Let’s Talk Bookish: How Do You Feel About Strong Female Characters

Hey there and happy Friday! I am very excited for the first Let’s Talk Bookish of June, and also that my school is almost out! I’m very happy to almost be done with seventh grade! I finished up my assignments today, and although I do have school Monday through Wednesday of next week, it’s all catching up on work if you’re missing any assignments!!! Anyways, Let’s Talk Bookish is a weekly discussion post created by Rukky @ Eternity Books and is hosted by Rukky and Dani @ A Literary Lion! This week’s topic is: How Do You Feel About “Strong Female Characters” suggested by Dani @ Literary Lion.

What do you even mean by a strong female character?

Well, exactly what it says. A strong, either physically or mentally, character that is female. A female character that is independent, strong, brave. A few examples of strong female characters are Ada from The War that Saved my Life, Aurora from Aurora and the Thief and Hattie from Hattie Big Sky.

I don’t know how exactly to describe a strong female character, but I feel like when you’re reading about one, you can just tell that that character is amazing and strong. There are books that I’ve read and reread over and over since I was younger, like the Penderwicks series by Jeanne Birdsall and The War that Saved my Life, by Kimberly Brubaker Bradley, and both of those books have female characters that have inspired me. Characters like Mary Alice from A Year Down Yonder, by Richard Peck and Hattie, from Hattie Big Sky stand up for themselves, and follow their dreams.

My thoughts:

I love reading about strong female characters, and I do think that it is very important that they are written about in books. However, I think that it shouldn’t be necessary for strong female characters to be described as strong female characters. Do you ever hear anyone talk about strong male characters? I don’t! I think that women and girls have been portrayed as weaker, dependent on men, and not as smart in novels, so more recently, as more strong, independent, smart female characters began appearing in novels (and movies), people have felt the need to emphasize the fact that they’re there, I guess.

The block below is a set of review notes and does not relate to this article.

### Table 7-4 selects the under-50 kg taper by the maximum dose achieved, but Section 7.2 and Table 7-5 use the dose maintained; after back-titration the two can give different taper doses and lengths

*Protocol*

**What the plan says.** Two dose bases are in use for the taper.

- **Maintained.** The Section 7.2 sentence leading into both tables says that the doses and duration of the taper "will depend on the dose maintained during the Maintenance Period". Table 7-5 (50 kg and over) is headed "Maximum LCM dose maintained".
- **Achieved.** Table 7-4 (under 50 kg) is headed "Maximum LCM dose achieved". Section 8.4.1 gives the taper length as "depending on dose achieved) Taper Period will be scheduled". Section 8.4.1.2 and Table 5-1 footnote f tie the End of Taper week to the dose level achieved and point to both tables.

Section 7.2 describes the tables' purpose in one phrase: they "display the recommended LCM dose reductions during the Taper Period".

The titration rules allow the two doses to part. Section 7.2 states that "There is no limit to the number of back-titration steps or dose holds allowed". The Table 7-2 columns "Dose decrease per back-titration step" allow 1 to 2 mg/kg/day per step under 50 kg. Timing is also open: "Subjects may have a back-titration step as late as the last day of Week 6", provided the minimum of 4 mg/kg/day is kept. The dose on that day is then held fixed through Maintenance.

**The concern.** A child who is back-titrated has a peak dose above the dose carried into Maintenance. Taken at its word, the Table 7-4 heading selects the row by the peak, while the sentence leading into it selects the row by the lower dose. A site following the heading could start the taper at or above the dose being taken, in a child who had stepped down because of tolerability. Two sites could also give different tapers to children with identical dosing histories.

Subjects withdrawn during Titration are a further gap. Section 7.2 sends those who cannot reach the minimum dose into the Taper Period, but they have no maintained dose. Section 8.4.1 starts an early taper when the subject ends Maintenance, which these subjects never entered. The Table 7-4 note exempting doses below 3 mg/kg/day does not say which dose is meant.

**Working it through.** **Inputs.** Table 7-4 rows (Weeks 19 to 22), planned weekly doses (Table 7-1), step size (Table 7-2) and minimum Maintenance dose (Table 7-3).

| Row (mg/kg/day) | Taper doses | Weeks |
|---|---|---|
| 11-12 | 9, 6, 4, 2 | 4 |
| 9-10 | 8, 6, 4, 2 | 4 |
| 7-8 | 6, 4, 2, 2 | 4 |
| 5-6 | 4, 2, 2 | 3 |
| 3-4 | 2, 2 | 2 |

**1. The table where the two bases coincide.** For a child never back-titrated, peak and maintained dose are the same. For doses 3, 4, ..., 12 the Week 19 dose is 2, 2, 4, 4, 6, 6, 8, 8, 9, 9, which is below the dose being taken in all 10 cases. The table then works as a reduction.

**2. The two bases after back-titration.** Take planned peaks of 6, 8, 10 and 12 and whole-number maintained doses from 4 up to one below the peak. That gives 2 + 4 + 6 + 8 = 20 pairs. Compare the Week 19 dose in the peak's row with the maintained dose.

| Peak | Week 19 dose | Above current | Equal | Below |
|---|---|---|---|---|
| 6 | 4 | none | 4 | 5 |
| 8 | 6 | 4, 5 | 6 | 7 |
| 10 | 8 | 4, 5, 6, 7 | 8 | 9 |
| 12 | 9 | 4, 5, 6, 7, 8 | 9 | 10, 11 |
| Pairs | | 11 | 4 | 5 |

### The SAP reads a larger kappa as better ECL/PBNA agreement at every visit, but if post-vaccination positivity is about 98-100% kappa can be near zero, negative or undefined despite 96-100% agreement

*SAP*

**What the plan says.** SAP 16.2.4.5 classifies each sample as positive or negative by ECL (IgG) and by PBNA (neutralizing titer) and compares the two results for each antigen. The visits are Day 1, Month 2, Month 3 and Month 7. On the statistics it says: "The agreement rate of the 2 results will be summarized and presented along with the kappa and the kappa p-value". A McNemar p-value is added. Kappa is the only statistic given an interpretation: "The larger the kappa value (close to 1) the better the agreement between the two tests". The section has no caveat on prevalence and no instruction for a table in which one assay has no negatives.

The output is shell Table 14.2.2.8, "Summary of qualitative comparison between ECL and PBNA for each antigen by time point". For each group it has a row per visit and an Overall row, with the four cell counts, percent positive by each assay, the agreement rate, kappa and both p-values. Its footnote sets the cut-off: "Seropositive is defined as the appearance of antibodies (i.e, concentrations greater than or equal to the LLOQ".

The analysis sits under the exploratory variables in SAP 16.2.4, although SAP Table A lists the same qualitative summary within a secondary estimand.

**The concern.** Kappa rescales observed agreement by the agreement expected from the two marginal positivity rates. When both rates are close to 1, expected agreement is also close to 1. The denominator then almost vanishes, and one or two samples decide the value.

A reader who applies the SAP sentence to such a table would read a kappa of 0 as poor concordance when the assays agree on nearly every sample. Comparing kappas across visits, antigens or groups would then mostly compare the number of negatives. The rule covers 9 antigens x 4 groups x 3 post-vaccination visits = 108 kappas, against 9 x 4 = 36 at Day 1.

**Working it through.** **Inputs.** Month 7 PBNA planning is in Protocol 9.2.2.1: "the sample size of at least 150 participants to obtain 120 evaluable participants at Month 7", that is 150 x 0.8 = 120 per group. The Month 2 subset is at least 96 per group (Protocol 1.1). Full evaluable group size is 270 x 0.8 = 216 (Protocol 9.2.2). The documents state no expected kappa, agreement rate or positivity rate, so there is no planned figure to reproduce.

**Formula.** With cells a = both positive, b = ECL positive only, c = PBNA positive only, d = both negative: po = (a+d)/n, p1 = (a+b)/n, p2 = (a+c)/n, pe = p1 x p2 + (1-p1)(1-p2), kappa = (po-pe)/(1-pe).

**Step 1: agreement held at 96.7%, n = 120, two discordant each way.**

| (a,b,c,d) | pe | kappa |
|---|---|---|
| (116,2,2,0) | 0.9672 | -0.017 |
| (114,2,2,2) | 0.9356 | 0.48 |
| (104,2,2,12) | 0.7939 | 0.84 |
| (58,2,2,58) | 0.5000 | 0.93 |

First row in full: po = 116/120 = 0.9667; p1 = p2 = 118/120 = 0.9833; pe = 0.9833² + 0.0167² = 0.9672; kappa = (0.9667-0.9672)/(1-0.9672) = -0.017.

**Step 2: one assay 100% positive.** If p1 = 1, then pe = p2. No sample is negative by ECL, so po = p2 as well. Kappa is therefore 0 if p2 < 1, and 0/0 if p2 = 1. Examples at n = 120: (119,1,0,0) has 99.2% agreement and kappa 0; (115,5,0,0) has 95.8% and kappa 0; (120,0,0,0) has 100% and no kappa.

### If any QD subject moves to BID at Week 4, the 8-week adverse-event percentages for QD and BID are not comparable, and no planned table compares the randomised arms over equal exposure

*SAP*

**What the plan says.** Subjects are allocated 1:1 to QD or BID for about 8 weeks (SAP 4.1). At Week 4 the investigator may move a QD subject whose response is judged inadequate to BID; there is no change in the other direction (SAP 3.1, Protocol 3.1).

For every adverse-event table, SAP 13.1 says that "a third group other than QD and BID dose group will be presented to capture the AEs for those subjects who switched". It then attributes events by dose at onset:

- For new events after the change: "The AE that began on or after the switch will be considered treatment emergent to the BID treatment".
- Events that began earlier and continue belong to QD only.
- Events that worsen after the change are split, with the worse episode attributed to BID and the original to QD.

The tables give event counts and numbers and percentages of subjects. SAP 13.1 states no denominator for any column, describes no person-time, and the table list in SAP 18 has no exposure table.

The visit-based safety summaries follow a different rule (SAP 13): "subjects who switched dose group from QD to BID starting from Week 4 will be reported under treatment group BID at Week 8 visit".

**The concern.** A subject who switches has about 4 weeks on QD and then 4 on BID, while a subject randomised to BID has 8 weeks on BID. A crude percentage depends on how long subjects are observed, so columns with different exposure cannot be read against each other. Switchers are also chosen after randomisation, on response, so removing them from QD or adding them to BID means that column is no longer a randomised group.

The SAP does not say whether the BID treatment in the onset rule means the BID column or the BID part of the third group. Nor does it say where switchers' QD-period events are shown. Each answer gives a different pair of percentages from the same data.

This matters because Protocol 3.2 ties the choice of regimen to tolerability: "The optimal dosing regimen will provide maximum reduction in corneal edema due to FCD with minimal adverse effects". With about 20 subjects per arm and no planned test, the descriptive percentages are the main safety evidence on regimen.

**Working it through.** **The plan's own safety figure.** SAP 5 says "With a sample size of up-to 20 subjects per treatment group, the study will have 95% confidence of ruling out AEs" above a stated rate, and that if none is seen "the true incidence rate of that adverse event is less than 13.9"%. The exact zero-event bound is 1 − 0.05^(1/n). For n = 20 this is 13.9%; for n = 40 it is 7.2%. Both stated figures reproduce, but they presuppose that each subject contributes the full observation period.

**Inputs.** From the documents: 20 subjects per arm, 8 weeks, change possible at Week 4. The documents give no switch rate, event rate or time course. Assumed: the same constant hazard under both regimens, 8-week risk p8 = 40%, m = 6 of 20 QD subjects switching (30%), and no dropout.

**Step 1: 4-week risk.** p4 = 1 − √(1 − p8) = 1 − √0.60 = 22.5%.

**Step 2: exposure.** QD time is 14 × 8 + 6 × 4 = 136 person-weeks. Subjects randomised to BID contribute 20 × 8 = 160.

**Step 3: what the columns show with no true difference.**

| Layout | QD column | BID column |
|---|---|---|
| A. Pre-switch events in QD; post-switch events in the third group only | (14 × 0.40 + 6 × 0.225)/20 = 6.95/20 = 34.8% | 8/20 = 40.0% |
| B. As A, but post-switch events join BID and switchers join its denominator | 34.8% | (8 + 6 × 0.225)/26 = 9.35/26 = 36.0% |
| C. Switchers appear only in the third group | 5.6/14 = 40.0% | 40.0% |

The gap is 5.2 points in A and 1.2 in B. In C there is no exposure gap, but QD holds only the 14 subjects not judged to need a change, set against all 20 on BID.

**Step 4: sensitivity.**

I thought about how I would write this post for a while, but now that I’m writing it, I’m not exactly sure how to get my thoughts down on the page. I feel like I’m being really repetitive, but here we go!

Strong female characters are important. They serve as role models for people reading about them, not just women and girls. Strong characters are important, no matter what gender. I think that the important thing is for everyone to be able to see themselves represented in movies and books. As a Jewish girl, I see stereotypes about Jews, and I rarely see characters that are just, Jewish. When I do, it honestly makes me so happy, because seeing parts of myself represented in the books that I read, which are generally middle grade and YA, is something that is just really uplifting, almost.

Conclusion

I think that it is important to have strong female characters in books, characters that can serve as inspiration and as role models. I think that most importantly, everyone deserves to see themselves represented in books, to be able to read about people like them at any age. That is why diverse books are so important!

How do you feel about strong female characters? Do you think that it is important for us to be able to read diverse books? Chat with me in the comments below!

7 thoughts on “Let’s Talk Bookish: How Do You Feel About Strong Female Characters

  1. I agree with what you said, I think we definitely need strong female characters but I hate seeing them called that, because when someone refers to a “strong female character” they usually compare that strength to a man. So it’s “this female character is a strong female character because she’s physically strong, she kicks ass, she can use a weapon, etc” — all things we normally associate with men. Many people don’t seem to understand that yes, while women are also all those things I mentioned, our strength also lies in other places too. You’ll never find someone calling a woman character a strong female character if she cries or wears makeup or presents herself in any way that is seen as feminine, which is so frustrating. They’re only considered strong characters when they act like men so therefore “strong female character” is, inherently, a misnomer.
    Sorry for the rant haha I just hate that term so much!

    Liked by 1 person

    1. I totally agree with all of this!!! To add on, if a man acts in a way that can be percieved as feminine (even if it shouldn’t be) they’ll be seen as weak, which is honestly really terrible! We shouldn’t have to distinguish a character with their gender. We should be able to say, “she’s a strong character”, and “he’s a strong character”, and have those characters be viewed in the same way, as strong characters.
      Thank you so much for your comment!!!

      Liked by 2 people

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